Spring with a question mark about sums it up. The long, cold and extraordinarily wet winter has become a very wet spring. On odd days it suddenly feels like midsummer with temperatures in the 30s, but we are soon plunged back into the grey and damp, apparently while the UK has record high temperatures……..the irony!
It’s not all bad. Everywhere is a lush green and nature is still doing its stuff. Dandelions turn the some fields turn yellow then white, others are white with daisies. The hedgerows are full of birds and flowers.
On balance I think I’ll stick with it!
The weather in May here usually seems designed to enable us to make the most of the ridiculous number of bank holidays (4 this year, a mere 2 next year!) but this year despite having had barbecues in April, May has hardly been full of opportunities for al fresco dining. What’s more it has been even more capricious than usual. Given where we are, at the crossroads of several geographical features and weather fronts, we are pretty used to sudden variations, but this month has been spectacular that way: the most extreme being a daytime high of 32 turning into a night time low 24 hours later of 4!
Despite, or maybe because of, that I have never seen such an incredible display of spring blossom or so much noise from baby birds, nature seems to have really thrived on the mild winter and changeable spring climate. The eves of every house have swallows nests, the trees droop under the weight of acacia flowers, the night is alive with the sound of baby owls. May is often a lovely month here and in the UK. but this year has been really special, now if only the rain would stop so I could go out and enjoy it!
Whilst these days the march of globalisation does affect us here in our quite corner of France; we can relatively easily eat a “Macdo” (although still not a KFC!), we can go to a Vietnamese restaurant although not an Indian one, we can buy acceptable tea, although not suet and fresh milk, not just the preferred option of most French people UHT (loved for its practicality they tell me). Life here is much more in tune with the seasons than it was in the UK, at least where we livid.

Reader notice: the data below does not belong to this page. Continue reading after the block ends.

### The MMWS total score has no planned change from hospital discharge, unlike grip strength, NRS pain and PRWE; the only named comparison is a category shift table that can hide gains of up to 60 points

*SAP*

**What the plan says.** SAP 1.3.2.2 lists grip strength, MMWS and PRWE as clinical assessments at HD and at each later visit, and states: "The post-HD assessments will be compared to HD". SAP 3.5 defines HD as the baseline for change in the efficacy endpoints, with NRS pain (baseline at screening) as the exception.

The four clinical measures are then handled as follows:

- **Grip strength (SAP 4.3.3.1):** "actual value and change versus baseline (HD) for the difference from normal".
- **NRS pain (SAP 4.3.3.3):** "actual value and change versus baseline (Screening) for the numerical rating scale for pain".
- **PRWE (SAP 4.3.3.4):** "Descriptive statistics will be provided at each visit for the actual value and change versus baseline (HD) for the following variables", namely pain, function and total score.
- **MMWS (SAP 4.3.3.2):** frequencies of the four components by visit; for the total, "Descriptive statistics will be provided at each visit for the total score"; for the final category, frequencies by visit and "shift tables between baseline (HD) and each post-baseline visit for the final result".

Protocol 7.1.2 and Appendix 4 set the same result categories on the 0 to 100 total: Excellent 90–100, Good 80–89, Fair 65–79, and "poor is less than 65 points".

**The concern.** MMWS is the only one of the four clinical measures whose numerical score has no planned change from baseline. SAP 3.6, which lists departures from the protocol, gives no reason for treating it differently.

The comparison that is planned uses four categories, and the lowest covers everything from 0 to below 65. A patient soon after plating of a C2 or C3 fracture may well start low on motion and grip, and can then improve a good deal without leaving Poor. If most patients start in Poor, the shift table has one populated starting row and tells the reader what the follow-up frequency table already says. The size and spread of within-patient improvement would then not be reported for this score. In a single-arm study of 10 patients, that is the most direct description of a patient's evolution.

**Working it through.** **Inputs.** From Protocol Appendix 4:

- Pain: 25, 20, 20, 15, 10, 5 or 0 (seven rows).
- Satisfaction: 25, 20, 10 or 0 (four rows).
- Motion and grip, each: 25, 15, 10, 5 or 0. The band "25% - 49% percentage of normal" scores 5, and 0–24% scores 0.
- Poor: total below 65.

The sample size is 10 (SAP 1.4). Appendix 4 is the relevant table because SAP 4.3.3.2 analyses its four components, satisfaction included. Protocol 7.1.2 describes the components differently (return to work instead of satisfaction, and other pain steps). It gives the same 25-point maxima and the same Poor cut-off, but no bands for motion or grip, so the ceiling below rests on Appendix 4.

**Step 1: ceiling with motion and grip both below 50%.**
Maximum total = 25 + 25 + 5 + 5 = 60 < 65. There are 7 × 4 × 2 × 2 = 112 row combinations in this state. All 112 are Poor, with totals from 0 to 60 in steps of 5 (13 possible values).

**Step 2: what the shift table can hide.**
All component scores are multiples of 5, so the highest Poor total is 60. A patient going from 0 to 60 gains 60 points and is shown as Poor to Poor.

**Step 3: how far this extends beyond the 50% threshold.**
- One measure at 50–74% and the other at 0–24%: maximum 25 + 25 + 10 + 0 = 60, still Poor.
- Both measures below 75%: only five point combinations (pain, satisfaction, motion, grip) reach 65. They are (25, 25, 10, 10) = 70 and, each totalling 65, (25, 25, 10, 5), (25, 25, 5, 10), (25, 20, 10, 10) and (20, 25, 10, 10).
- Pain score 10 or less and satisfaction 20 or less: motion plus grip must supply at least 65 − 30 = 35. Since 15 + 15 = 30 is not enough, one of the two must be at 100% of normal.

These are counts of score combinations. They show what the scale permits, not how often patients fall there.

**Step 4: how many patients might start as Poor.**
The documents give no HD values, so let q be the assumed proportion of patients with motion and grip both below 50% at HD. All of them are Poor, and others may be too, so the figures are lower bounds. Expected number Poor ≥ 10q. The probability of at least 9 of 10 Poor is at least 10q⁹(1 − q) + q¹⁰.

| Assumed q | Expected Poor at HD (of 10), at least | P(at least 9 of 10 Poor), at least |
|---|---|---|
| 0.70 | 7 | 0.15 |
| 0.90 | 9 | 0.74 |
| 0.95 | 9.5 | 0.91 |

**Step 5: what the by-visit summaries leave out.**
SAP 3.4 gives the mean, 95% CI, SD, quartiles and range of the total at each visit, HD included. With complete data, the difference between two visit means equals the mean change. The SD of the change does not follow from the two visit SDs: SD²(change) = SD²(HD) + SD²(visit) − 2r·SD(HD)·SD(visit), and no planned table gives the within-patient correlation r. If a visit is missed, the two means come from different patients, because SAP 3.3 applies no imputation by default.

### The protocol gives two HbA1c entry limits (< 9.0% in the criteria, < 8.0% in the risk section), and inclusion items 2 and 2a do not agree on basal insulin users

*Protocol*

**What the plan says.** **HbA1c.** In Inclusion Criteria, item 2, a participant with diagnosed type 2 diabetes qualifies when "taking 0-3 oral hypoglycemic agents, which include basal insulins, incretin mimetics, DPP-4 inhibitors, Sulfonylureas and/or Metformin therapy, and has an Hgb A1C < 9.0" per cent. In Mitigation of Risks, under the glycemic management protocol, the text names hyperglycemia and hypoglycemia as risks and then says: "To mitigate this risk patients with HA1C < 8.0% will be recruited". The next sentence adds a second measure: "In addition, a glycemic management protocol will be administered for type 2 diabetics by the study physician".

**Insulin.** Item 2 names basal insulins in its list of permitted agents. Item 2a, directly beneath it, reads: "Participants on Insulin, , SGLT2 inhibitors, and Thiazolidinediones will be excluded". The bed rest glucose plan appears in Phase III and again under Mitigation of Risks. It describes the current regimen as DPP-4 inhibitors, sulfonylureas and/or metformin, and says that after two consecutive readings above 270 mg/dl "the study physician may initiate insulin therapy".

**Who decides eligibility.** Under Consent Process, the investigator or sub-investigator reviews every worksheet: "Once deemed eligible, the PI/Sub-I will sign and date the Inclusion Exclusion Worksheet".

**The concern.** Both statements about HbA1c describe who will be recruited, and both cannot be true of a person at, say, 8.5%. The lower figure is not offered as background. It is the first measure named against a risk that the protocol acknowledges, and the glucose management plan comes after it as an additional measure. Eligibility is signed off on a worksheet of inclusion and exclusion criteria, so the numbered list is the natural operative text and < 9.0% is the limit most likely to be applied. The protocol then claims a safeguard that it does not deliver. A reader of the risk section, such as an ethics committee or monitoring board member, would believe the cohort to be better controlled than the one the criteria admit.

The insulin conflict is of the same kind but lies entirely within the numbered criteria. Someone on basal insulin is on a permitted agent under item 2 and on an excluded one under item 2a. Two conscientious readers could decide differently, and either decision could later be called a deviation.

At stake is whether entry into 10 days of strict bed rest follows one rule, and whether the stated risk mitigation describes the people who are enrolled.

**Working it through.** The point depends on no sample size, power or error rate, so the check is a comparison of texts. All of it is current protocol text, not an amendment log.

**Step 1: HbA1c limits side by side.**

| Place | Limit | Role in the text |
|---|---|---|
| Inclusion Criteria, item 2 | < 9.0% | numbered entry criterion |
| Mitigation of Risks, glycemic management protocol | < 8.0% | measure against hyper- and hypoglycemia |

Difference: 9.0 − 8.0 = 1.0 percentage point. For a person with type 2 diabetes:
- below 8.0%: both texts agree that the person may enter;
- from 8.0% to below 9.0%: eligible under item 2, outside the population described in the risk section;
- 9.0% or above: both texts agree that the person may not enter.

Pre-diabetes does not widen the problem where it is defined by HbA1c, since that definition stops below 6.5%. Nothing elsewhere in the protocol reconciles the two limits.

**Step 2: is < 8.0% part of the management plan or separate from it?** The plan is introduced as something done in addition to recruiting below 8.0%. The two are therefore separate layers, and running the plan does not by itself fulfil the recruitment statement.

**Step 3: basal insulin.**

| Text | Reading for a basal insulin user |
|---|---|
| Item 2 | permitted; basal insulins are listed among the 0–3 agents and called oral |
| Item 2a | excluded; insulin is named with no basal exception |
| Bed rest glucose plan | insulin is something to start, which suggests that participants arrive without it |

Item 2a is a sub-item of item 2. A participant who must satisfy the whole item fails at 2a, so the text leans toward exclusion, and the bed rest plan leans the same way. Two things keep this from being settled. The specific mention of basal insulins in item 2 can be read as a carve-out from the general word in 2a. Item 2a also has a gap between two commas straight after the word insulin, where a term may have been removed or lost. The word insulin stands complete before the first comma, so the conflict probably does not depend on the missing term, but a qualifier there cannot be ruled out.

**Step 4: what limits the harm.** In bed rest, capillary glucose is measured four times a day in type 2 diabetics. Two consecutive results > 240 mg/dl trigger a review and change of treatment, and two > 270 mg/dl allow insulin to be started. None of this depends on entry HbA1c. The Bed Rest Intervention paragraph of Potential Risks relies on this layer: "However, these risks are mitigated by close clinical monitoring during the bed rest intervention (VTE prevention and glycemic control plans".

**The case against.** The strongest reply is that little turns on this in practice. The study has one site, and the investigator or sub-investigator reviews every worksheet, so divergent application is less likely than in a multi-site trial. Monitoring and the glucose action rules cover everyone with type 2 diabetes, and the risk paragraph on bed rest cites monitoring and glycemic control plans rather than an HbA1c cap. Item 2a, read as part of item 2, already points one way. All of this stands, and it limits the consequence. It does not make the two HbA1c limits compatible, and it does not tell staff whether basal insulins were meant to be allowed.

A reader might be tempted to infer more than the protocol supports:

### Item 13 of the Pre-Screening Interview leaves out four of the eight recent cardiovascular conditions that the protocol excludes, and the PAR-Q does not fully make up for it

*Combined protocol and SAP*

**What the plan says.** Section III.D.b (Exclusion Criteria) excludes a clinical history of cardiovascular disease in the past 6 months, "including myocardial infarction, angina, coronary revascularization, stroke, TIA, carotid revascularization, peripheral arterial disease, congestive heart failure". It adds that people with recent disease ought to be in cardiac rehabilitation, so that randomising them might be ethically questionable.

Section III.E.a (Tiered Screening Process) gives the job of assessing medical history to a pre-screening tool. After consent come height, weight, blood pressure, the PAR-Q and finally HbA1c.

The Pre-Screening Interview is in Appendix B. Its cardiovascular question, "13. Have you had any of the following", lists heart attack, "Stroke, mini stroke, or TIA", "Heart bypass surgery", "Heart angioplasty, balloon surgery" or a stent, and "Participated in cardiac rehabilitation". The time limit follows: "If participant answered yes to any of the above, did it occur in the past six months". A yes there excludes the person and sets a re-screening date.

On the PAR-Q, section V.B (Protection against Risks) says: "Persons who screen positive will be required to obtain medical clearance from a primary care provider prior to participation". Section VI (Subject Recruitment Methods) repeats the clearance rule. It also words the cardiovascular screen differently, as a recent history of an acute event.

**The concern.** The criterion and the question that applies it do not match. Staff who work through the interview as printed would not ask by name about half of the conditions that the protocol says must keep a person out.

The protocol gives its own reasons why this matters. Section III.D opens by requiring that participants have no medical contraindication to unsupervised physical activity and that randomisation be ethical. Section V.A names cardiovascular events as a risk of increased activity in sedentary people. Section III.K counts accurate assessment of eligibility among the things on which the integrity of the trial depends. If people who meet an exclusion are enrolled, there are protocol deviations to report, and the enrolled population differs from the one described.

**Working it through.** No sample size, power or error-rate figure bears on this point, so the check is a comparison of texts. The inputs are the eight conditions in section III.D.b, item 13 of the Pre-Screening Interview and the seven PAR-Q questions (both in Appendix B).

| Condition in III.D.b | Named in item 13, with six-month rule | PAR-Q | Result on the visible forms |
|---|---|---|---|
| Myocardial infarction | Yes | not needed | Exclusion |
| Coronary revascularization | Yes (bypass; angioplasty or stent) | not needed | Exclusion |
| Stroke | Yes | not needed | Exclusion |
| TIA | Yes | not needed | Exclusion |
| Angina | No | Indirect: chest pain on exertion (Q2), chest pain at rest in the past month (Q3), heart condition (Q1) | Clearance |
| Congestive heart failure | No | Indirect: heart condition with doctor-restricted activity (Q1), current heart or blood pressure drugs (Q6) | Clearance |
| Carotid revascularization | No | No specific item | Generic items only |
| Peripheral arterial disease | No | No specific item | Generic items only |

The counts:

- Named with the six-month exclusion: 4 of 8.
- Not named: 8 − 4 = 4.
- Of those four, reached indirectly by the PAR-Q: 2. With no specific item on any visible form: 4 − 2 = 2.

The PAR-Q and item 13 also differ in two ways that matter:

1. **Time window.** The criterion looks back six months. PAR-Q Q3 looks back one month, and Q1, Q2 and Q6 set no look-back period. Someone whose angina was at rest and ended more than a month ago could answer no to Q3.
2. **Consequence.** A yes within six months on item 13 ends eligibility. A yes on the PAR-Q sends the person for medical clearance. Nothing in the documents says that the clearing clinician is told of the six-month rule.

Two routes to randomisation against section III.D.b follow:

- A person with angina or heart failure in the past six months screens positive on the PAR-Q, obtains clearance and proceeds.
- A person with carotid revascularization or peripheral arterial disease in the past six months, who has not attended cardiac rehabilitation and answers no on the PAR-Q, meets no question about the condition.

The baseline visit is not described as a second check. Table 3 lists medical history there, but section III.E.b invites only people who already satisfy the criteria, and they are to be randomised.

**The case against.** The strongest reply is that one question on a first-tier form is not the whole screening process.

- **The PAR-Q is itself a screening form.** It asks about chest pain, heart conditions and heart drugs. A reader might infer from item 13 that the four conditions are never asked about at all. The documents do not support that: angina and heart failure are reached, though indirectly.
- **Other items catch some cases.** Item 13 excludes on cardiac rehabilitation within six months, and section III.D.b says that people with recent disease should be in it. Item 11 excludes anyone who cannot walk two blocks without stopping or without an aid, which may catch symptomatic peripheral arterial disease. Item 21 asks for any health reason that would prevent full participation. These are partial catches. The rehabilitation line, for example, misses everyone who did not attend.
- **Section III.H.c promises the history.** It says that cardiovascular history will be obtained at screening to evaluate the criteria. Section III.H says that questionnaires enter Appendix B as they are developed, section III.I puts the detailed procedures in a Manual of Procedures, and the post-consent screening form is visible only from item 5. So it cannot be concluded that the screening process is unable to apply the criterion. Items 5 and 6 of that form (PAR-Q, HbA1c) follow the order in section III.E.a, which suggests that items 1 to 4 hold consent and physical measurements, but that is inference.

This struck me particularly the other day when I found French strawberries on the market, whilst still very early in the season, I brought them home and my 13 year old son ( and 13 year olds are not generally renowned for their awareness of what’s going on in the world outside the internet.) “strawberries! already!” When we lived in England, whilst still keen for the English strawberry season, we were still happy to have them most of the year. Of course things have changed there now too I know and many people try to eat seasonally. The difference here I suppose is that it’s not new, it’s stayed part of life; mushroom hunting, gathering and drying walnuts, and making blackberry jam in autumn: gathering dandelion leaves and “wild asparagus”(rapountchou) in spring are so much part of life that it is assumed you will be doing it “have you gathered your walnuts yet?”
The rules of the seasons and the associated weather are a large part of life. Nearly everyone has a “potager” and plant according to rules associated with both the traditional and lunar calenders (plus a whole range of dictums). There is even much discussion each year about when to switch the heating on and off. In early autumn the houses are often cool as everyone waits for the exact moment to start the heating.